The core reason is this: Any Syria deal is going to have to be enforced. And at present, for the first three options listed above, there is no viable candidate for enforcing it. The parties to the conflict are too extremist, too mistrustful of each other and too far from any clean military outcome. No foreign power has the will and means to impose a solution countrywide.

But envisioning a federal arrangement offers the hope that a future peacekeeping force in Syria that could deploy largely along the lines of separation rather than throughout all the major populated areas. That would reduce its needed size and its likely casualty levels. There would surely be violence, and tests of the force — so Americans would have to be part of it, to give it backbone and credibility, but to the tune of perhaps 10,000 to 20,000 troops rather than the 100,000 or more that typified our peak efforts in both Iraq and Afghanistan. Moreover, even this kind of deal would require the defeat or near-defeat of both the Islamic State and Assad, given how divisive and illegitimate each has become. So it would only be possible after moderate opposition forces had been strengthened and made much more military headway than they have so far.

This points a path forward. The United States and partners should expand their help for moderate factions, among other things by relaxing the vetting standards that have prevented us from working with anyone who wants to target Assad rather than just the Islamic State. Once somewhat larger moderate forces are available, and able to establish dependable toeholds within Syria, we should send in training teams to work with them in accelerating the recruiting and training of local forces. Such an approach would also allow the much better provisioning of humanitarian relief — an urgent priority recognized by all.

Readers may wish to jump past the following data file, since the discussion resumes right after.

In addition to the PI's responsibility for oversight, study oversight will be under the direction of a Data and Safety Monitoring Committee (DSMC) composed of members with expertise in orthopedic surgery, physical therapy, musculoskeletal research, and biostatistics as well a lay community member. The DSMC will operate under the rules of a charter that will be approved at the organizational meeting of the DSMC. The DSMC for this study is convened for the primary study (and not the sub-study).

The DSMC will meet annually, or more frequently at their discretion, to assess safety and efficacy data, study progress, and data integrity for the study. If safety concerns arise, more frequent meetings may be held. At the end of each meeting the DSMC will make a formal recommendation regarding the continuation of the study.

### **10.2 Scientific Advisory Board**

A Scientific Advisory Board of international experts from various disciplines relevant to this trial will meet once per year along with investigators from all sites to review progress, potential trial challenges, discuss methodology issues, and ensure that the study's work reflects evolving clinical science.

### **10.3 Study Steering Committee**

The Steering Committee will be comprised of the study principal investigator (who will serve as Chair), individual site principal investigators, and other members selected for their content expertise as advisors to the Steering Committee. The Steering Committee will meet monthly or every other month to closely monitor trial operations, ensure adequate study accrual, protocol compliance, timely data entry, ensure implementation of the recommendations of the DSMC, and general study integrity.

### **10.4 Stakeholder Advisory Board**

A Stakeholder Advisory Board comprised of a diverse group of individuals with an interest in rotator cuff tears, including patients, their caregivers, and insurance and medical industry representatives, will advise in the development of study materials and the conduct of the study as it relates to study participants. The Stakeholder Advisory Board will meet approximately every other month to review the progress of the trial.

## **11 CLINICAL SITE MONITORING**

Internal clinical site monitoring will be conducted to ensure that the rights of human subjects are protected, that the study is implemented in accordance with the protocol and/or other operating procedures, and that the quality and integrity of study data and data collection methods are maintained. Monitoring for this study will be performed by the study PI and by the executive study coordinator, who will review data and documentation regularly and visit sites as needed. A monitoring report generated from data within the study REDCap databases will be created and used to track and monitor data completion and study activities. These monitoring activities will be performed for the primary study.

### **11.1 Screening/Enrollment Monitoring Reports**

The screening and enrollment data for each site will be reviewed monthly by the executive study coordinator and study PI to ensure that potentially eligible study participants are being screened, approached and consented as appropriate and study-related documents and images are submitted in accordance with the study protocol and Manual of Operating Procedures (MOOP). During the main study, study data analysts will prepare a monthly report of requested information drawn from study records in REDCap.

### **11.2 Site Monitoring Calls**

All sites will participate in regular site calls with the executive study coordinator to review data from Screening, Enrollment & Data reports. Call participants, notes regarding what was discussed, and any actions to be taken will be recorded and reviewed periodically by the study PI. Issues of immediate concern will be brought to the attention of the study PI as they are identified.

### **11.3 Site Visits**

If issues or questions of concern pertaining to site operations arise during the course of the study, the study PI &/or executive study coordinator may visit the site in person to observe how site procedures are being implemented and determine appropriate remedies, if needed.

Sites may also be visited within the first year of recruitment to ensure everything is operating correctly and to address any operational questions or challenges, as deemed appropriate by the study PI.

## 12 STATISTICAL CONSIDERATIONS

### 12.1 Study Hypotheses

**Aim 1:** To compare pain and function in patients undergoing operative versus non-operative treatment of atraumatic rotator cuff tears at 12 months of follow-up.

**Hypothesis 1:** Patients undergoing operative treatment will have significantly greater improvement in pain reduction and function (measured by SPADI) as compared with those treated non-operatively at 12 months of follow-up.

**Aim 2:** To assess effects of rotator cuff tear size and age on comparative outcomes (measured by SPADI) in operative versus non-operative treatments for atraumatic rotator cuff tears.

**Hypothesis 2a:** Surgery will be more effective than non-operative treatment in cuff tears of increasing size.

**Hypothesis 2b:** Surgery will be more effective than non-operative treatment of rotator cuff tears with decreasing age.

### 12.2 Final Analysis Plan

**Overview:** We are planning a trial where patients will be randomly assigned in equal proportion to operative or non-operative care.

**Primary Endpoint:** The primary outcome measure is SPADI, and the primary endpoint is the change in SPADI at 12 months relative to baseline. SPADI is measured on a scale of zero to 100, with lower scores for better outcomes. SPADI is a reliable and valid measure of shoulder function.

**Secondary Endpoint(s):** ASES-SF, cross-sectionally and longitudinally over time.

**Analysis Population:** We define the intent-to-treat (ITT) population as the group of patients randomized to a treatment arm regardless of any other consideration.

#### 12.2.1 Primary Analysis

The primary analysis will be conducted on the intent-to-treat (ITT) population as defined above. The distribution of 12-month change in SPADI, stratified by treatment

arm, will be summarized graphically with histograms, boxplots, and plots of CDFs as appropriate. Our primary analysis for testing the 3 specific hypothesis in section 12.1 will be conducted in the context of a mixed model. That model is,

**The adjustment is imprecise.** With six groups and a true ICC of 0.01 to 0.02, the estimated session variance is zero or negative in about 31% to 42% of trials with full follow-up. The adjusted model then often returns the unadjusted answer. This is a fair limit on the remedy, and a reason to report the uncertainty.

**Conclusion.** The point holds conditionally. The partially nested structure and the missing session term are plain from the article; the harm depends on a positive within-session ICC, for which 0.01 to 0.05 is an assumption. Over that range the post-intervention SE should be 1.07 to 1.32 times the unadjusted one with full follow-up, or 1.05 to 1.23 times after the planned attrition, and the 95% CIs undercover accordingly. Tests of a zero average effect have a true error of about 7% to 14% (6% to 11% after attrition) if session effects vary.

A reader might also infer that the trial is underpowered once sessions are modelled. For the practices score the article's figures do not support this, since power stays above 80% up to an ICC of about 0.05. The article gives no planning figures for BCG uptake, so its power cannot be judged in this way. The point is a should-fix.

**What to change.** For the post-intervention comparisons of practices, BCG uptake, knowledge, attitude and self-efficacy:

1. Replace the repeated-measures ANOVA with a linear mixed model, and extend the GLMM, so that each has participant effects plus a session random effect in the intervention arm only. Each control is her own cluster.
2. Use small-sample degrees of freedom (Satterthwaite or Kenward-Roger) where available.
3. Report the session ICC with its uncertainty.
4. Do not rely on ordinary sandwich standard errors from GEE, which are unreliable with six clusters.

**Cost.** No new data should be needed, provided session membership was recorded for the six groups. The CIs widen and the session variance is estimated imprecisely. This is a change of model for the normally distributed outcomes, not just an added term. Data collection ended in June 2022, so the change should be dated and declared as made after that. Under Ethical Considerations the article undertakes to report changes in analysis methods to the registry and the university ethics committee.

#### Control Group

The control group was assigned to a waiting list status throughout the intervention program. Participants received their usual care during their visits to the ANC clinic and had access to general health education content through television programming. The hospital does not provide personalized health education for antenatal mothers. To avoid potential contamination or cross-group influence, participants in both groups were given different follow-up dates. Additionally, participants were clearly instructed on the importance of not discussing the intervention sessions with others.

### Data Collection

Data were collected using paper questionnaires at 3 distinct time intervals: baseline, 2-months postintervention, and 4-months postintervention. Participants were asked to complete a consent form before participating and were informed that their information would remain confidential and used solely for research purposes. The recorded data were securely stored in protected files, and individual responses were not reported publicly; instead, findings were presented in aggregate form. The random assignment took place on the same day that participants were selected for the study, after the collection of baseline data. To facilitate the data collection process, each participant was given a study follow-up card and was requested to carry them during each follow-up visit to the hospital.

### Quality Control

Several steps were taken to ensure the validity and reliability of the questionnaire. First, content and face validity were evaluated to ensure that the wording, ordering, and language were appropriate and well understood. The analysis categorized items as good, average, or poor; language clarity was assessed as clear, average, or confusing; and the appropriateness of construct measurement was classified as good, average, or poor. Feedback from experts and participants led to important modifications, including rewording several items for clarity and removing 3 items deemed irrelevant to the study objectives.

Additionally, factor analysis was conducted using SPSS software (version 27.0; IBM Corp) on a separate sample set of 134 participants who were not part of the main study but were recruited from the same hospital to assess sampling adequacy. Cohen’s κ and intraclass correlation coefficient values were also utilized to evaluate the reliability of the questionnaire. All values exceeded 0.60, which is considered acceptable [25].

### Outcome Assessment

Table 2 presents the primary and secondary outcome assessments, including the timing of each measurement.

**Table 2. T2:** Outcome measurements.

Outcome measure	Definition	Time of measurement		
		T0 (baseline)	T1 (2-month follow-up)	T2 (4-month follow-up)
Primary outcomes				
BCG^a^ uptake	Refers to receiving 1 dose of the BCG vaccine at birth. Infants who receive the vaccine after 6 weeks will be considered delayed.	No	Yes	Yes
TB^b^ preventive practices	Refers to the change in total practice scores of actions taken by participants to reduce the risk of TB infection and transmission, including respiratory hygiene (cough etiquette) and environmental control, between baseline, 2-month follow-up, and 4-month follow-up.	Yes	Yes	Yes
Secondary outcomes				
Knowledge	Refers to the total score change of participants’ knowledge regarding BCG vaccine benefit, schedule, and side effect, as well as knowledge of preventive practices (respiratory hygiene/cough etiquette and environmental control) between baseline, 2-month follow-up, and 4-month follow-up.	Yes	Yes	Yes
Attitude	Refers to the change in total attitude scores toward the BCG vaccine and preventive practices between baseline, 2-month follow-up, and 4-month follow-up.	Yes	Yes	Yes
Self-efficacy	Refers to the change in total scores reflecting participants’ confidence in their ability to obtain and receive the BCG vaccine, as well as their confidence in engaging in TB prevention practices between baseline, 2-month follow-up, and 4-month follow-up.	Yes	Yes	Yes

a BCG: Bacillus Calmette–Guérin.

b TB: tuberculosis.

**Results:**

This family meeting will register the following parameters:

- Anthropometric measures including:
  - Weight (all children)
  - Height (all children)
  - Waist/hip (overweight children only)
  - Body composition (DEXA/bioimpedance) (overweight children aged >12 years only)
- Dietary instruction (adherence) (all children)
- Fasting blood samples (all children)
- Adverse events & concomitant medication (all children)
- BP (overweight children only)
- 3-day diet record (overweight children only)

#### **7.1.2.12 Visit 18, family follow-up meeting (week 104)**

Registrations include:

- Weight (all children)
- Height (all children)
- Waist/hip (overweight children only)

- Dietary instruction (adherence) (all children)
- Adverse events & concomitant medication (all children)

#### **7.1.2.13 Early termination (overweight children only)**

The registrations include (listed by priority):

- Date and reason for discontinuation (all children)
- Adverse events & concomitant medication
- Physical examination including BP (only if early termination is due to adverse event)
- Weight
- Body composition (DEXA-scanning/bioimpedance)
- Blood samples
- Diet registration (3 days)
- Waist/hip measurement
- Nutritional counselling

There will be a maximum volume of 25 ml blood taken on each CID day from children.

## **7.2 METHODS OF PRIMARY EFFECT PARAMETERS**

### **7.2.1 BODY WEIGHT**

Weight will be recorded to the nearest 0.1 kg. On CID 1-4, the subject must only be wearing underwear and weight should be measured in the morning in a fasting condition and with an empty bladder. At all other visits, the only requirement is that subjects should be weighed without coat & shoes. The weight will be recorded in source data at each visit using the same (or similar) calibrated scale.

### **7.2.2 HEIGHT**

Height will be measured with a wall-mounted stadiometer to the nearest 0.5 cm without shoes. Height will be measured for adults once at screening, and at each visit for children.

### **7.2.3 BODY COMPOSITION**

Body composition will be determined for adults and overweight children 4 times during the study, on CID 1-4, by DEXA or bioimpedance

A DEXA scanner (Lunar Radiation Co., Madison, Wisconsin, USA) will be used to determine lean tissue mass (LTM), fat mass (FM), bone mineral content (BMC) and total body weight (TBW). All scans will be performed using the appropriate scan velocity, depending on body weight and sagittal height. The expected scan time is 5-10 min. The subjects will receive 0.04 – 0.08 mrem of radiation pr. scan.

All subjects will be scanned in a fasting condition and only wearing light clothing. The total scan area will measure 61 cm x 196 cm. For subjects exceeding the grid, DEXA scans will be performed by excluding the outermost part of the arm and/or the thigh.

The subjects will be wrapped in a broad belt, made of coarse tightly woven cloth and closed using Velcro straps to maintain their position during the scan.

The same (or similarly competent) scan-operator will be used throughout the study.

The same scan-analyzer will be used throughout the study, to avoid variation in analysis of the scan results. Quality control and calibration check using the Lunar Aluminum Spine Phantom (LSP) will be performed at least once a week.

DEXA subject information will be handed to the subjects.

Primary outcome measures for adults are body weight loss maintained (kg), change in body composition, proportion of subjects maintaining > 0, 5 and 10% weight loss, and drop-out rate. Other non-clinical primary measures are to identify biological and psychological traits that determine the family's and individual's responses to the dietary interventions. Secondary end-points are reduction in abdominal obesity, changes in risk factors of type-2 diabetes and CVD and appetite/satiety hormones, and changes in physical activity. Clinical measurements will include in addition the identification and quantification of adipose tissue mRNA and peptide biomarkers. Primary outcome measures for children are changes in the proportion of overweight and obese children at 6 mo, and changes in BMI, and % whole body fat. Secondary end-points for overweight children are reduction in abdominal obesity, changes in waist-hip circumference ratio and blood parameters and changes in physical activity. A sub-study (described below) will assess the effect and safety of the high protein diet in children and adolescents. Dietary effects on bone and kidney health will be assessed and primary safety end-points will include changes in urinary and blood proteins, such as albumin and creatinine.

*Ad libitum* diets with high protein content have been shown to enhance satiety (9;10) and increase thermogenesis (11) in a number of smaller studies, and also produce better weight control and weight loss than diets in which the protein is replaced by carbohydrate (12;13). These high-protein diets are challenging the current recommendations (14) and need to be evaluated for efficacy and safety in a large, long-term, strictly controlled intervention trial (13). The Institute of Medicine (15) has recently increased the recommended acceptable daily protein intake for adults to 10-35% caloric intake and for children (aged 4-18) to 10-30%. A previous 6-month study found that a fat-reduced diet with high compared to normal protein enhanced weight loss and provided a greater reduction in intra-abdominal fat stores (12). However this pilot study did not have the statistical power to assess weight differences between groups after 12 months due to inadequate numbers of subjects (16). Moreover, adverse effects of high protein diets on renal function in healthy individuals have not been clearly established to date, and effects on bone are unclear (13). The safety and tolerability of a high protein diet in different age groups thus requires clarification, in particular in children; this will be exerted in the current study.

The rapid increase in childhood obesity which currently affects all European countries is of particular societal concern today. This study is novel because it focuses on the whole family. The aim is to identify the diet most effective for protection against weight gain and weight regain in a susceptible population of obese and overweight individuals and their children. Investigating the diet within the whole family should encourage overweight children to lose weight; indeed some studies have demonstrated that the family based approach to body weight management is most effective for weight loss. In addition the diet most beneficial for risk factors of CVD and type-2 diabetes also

This confederated approach has one more advantage that the other paths do not: It achieves some important goals even on an interim basis, and even if it fails to achieve its preferred aims. By creating gradually expanding “ink spots” within Syria based on various moderate groups, we can help get food and medicine and schooling to millions who are currently deprived, while also creating new outposts from which to monitor and at times attack ISIL.

A slow-motion genocide is happening in Syria, and it is also putting American allies in the region as well as American lives around the world at risk. We do not now have a viable strategy for addressing it. Working toward a confederal Syria provides the best hope of finding a serious way ahead.